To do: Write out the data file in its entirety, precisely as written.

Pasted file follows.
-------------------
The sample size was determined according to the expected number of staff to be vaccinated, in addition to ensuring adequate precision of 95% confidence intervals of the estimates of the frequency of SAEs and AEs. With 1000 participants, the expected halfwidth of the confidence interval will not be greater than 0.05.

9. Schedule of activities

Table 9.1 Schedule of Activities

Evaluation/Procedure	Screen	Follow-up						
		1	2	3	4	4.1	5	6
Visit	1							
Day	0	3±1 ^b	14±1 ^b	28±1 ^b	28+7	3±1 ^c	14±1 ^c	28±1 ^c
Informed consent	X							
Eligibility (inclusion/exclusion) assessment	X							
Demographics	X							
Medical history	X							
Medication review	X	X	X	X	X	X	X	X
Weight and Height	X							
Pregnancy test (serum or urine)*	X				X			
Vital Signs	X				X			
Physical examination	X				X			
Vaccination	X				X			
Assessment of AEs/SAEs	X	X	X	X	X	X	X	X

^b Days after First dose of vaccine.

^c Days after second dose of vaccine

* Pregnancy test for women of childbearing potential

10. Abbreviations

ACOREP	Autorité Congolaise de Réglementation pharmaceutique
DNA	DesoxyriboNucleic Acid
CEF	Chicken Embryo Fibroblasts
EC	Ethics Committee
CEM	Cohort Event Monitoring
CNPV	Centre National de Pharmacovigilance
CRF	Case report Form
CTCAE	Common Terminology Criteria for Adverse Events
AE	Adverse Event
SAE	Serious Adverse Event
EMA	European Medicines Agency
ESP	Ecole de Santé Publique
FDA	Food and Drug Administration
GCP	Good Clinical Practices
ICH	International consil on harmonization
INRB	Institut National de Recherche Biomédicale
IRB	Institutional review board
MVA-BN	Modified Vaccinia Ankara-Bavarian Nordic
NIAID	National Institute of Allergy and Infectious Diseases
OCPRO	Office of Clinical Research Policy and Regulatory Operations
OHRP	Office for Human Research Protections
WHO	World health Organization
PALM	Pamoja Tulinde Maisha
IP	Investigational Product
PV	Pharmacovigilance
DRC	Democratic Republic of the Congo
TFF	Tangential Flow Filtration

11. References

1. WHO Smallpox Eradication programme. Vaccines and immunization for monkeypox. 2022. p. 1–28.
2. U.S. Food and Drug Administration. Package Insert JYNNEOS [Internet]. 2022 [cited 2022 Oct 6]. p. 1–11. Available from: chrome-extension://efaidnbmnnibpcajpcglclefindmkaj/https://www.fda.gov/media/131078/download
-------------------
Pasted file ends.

The sample size was determined according to the expected number of staff to be vaccinated, in addition to ensuring adequate precision of 95% confidence intervals of the estimates of the frequency of SAEs and AEs. With 1000 participants, the expected halfwidth of the confidence interval will not be greater than 0.05.

9. Schedule of activities

Table 9.1 Schedule of Activities

Evaluation/Procedure	Screen	Follow-up						
		1	2	3	4	4.1	5	6
Visit	1							
Day	0	3±1 ^b	14±1 ^b	28±1 ^b	28+7	3±1 ^c	14±1 ^c	28±1 ^c
Informed consent	X							
Eligibility (inclusion/exclusion) assessment	X							
Demographics	X							
Medical history	X							
Medication review	X	X	X	X	X	X	X	X
Weight and Height	X							
Pregnancy test (serum or urine)*	X				X			
Vital Signs	X				X			
Physical examination	X				X			
Vaccination	X				X			
Assessment of AEs/SAEs	X	X	X	X	X	X	X	X

^b Days after First dose of vaccine.

^c Days after second dose of vaccine

* Pregnancy test for women of childbearing potential

10. Abbreviations

ACOREP	Autorité Congolaise de Réglementation pharmaceutique
DNA	DesoxyriboNucleic Acid
CEF	Chicken Embryo Fibroblasts
EC	Ethics Committee
CEM	Cohort Event Monitoring
CNPV	Centre National de Pharmacovigilance
CRF	Case report Form
CTCAE	Common Terminology Criteria for Adverse Events
AE	Adverse Event
SAE	Serious Adverse Event
EMA	European Medicines Agency
ESP	Ecole de Santé Publique
FDA	Food and Drug Administration
GCP	Good Clinical Practices
ICH	International consil on harmonization
INRB	Institut National de Recherche Biomédicale
IRB	Institutional review board
MVA-BN	Modified Vaccinia Ankara-Bavarian Nordic
NIAID	National Institute of Allergy and Infectious Diseases
OCPRO	Office of Clinical Research Policy and Regulatory Operations
OHRP	Office for Human Research Protections
WHO	World health Organization
PALM	Pamoja Tulinde Maisha
IP	Investigational Product
PV	Pharmacovigilance
DRC	Democratic Republic of the Congo
TFF	Tangential Flow Filtration

11. References

1. WHO Smallpox Eradication programme. Vaccines and immunization for monkeypox. 2022. p. 1–28.
2. U.S. Food and Drug Administration. Package Insert JYNNEOS [Internet]. 2022 [cited 2022 Oct 6]. p. 1–11. Available from: chrome-extension://efaidnbmnnibpcajpcglclefindmkaj/https://www.fda.gov/media/131078/download